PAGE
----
Resurrecting the Dead Sea
Jordan said on Monday it plans to build parts of a project linking the Red Sea to the shrinking Dead Sea that would supply the parched country with desalinated water.
Prime Minister Abdullah Nsur said the $980-million project is designed to provide Jordan with 100 million cubic metres (3.5 billion cubic feet) of water a year.
"The government has approved the project after years of technical, political, economic and geological studies," Nsur told a news conference.
Under the plan, Jordan will draw water from the Gulf of Aqaba at the northern end of the Red Sea to the nearby Risheh Height, where a desalination plant is to be built to treat water.
"The desalinated water will go south to Aqaba, while salt water will be pumped to the Dead Sea," Nsur said.
The Dead Sea, the world's lowest and saltiest body of water, is on course to dry out by 2050.
The degradation of the Dead Sea started in the 1960s when Israel, Jordan and Syria began to divert water from the Jordan River, the Dead Sea's main supplier. However, environmentalists fear that an influx of seawater could undermine the Dead Sea's fragile ecosystem.
"We are thinking of selling desalinated water to Israel and buying water from Lake Tiberias (Sea of Galilee)," said Nsur.
The prime minister said Jordan wanted water to supply its northern regions, while Israel also needs water in the south. Officials say the 500,000 Syrian refugees that Jordan is hosting are stretching its meagre water resources. The majority of refugees are living in the north, particularly the Zaatari camp, home to about 130,000 Syrians.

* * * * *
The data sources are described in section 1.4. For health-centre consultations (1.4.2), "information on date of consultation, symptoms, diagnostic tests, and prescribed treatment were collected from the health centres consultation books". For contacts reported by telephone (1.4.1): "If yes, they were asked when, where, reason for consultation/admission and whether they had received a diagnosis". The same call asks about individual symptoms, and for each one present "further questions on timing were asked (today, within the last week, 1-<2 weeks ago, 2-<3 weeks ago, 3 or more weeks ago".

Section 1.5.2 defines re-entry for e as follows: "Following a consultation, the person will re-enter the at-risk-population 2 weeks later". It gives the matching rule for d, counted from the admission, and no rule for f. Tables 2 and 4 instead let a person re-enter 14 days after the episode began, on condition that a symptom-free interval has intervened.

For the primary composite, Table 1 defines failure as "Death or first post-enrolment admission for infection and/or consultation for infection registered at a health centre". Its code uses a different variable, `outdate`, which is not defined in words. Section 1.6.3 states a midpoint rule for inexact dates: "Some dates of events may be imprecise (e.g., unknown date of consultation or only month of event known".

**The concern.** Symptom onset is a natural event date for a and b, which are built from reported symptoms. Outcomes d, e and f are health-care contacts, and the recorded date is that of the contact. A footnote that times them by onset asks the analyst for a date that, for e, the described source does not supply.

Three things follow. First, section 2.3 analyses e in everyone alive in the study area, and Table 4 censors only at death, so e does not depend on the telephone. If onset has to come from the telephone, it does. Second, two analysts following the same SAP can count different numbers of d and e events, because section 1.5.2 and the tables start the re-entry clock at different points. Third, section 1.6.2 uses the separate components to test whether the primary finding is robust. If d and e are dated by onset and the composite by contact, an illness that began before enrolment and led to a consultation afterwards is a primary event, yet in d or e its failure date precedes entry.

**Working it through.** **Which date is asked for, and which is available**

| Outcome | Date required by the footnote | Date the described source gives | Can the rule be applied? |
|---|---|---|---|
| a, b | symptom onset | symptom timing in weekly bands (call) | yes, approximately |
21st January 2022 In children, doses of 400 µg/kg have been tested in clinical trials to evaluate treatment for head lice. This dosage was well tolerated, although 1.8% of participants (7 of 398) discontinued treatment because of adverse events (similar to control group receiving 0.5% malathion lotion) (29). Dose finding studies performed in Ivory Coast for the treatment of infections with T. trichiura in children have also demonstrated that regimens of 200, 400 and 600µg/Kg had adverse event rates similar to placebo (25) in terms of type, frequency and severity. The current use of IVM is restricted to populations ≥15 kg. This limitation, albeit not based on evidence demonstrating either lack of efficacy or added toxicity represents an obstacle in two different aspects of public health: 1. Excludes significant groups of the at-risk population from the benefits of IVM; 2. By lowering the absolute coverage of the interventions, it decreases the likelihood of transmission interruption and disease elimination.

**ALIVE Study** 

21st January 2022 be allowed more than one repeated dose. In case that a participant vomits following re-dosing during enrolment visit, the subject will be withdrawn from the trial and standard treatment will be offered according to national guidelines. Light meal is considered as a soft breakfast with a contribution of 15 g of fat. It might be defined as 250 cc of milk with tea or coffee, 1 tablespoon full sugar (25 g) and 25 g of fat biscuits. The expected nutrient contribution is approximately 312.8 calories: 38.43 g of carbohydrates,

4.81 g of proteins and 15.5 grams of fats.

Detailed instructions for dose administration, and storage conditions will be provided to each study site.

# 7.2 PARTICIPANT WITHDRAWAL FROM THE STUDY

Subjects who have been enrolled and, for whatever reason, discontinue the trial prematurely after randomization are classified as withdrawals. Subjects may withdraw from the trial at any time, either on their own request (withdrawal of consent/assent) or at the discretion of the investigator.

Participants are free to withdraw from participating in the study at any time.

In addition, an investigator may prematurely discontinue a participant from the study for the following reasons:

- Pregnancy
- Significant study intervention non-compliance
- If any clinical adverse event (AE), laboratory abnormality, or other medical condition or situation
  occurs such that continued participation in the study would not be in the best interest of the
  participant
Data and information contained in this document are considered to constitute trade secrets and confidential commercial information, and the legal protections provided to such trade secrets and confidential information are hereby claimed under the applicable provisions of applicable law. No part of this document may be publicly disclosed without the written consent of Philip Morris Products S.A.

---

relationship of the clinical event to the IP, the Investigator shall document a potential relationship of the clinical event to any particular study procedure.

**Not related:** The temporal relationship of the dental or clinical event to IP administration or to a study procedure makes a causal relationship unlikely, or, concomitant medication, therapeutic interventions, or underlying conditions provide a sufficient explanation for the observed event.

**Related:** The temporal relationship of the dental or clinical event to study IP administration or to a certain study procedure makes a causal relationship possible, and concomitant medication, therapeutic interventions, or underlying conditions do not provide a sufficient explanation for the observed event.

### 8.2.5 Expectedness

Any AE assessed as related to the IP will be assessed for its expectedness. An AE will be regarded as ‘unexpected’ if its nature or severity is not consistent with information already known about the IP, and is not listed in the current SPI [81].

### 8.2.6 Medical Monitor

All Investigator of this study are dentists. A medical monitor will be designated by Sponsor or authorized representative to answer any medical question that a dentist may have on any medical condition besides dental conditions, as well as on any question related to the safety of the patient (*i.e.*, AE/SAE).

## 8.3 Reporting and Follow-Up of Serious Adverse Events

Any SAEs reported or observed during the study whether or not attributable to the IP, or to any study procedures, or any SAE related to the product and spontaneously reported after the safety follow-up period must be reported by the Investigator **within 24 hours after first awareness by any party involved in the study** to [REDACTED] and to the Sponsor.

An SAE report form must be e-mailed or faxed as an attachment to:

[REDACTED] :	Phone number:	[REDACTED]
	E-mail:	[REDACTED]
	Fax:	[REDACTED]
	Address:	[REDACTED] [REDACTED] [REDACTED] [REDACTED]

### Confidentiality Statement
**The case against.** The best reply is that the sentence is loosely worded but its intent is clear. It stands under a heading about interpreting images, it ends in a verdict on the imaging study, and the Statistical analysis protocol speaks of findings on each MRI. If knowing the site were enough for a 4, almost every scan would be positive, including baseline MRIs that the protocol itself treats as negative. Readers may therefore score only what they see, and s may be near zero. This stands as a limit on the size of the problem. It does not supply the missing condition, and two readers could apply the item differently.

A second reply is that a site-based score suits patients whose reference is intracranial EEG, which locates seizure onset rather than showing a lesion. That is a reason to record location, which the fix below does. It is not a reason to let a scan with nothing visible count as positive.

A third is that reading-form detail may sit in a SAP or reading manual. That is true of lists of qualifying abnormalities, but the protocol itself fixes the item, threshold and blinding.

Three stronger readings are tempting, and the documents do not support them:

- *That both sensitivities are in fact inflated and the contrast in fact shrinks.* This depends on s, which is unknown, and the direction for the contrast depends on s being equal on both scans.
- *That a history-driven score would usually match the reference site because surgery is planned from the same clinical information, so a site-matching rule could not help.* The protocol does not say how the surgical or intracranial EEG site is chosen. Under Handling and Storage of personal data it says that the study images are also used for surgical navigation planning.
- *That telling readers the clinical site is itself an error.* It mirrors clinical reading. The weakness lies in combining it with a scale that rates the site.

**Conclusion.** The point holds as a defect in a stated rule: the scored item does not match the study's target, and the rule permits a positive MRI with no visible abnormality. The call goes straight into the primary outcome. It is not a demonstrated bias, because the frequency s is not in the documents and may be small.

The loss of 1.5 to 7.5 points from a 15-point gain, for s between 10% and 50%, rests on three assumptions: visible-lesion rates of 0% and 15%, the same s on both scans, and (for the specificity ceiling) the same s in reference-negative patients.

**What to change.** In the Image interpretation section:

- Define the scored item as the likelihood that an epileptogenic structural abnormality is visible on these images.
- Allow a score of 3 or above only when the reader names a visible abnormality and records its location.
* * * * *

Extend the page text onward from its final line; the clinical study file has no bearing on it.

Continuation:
"A cubic meter of desalinated water would cost Israel one dinar ($1.4), while buying water from Tiberias will be cheaper for reasons related to transportation, costing us one-third of a dinar per cubic metre. It's a good deal," he added.
The water ministry says Jordan, where 92 percent of the land is desert, will need 1.6 billion cubic metres of water a year to meet its requirements by 2015, while the population of 6.8 million is growing by almost 3.5 percent a year.
Jordan had initially agreed in principle to build, along with its Palestinian Authority and Israeli neighbours, an $11-billion pipeline from the Red Sea to refill the rapidly shrinking Dead Sea and provide drinking water.
"The high cost of that project prompted the government to come up with the ideas we announced today, which we call the 'first phase'," Water Minister Hazem Nasser told the news conference.
"We had no other option. We will revive the idea of saving the Dead Sea, while at the same time having drinking water. And we do not need to reach an agreement with Israel."
Jordan singed a peace treaty with Israel in 1994.
In July, Jordan inaugurated a nearly one-billion-dollar project to supply the capital with 100 million cubic metres of water from the 300,000-year-old Disi aquifer in the south to help meet a chronic shortage.